The Freemium Business Model and Viral Product Management

Have you ever asked yourself, how the „free“ business model works, which you often find in the internet? Or why some vendors sometimes allow you to choose between a free product, and a product with a fee?

Interesting Article

My collegues from Pragmatic Marketing have published an interesting article about this topic. The article →The Freemium Business Model and Viral Product Management, written by Scott Sehlhorst from the →Tyner Blain blog presents a model. This model consists of a product made to be wanted by customers, and it includes a mechanism that helps to attract customers. I recommend you to open above link, and to read it by yourself.

Managing the Conversion

In a side discussion Scott/I have added the aspect that your own freemium business model should also manage the conversion of free customers to fee customers strategically. To understand the idea behind this aspect, consider the following cases:

  • Case A) Assume you offer a perfectly fitting product (for free), and you create a perfect marketing wave. In this case your customer base grows exponentially. However, the inbound customer stream consists of _free-seekers_.
  • Case B) Assume you offer the same as in A, and have the same wave. You further offer the paid alternative A-plus. Now, your inbound customer stream needs to consist of free-seekers, people who convert, and A-plus seekers.

From the customer perspective both models work if the entire wave goes into to the free product, from the vendor perspective you need some extra arguments for some of them to go for A-plus, without having the feeling that they pay the party for the rest. That means the following:

  • You need to make sure that there is a difference between the products, which is valued by customers,
  • Both products need to satisfy different (non-competing) needs.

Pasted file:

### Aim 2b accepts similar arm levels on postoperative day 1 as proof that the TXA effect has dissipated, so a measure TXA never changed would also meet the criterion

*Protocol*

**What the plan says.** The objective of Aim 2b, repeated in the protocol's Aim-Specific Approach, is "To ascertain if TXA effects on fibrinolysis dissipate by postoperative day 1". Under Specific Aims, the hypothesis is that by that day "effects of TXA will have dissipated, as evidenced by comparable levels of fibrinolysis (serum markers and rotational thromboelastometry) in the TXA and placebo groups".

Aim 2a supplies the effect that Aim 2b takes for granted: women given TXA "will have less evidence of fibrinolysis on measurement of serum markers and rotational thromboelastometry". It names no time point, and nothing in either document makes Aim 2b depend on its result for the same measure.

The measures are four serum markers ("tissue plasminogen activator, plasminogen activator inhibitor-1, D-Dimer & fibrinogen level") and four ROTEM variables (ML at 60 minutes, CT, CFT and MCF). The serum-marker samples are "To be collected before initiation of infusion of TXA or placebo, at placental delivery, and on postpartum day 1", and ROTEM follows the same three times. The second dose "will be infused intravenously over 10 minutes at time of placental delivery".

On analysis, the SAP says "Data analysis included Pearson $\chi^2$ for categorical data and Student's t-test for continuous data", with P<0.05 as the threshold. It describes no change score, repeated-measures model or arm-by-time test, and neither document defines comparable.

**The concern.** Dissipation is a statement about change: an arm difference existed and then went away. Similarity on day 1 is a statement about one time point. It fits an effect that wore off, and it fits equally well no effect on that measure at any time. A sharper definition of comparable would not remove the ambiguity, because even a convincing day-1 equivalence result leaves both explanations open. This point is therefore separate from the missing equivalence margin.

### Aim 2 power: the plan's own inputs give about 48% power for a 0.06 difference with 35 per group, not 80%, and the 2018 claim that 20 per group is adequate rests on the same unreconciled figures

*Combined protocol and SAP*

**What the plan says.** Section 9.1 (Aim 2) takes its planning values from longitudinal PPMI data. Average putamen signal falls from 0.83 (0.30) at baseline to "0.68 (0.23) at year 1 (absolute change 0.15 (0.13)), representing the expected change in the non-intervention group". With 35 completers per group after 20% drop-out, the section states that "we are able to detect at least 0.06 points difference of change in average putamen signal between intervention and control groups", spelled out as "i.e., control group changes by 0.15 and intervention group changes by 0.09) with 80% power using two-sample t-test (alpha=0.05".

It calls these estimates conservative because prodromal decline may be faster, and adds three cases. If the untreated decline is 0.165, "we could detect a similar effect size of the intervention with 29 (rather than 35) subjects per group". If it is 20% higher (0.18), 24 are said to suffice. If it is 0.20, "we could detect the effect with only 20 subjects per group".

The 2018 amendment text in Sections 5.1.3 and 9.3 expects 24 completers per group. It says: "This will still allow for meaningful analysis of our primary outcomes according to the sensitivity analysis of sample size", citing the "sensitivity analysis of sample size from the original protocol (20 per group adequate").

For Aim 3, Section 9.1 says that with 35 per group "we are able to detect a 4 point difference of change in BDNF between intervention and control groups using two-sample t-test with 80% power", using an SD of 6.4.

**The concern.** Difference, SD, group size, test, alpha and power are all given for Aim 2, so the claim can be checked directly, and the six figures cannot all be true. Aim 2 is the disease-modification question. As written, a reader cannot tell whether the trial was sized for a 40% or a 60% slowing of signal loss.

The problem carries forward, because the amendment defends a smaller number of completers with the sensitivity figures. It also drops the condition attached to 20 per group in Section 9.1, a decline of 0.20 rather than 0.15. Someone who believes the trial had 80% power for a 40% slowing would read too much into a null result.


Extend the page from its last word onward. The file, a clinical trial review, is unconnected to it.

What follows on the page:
As far as I understand the complete model, it is important to pave these roads right from the beginning. To do so, you need to think about two products with a certain functional difference, and you need to understand both products, and their interrelations from the customer’s intrinsic motivation to select them.

Conversion Processes

In the comments to the article you find information from Scott about interesting research made by Dan Heath ( Dan has studied the differences between a product, which is given for free to some customers, and which is sold to others at a very low price. His research suggests that customers use entirely different decision processes, when they get something for „free“, or when they have to pay (even) a very low price for the same product.

To extend the freemium model to your particular situation, you can also look into studies from economists. If you design for instance social systems, or if you try to manage public goods, such as “clean air”, you face the “free-rider” problem. To avoid this effect, you need to impose a price to this public good. On the other hand, the social system should bring benefit to those in need, which means that the conditions needs to be designed.

Methods and models are available, which help to identify the _optimum condition_. In the SSRN network you should find them under the mentioned term _free-rider_.

Weiterführende Informationen

Das Original dieses Artikels ist auf Der Produktmanager erschienen (©Andreas Rudolph). Regelmäßige Artikel gibt es über die (→Mailingliste), oder indem Sie →mir auf Twitter folgen. In der Online Version finden Sie hier die versprochenen weiterführenden Links:

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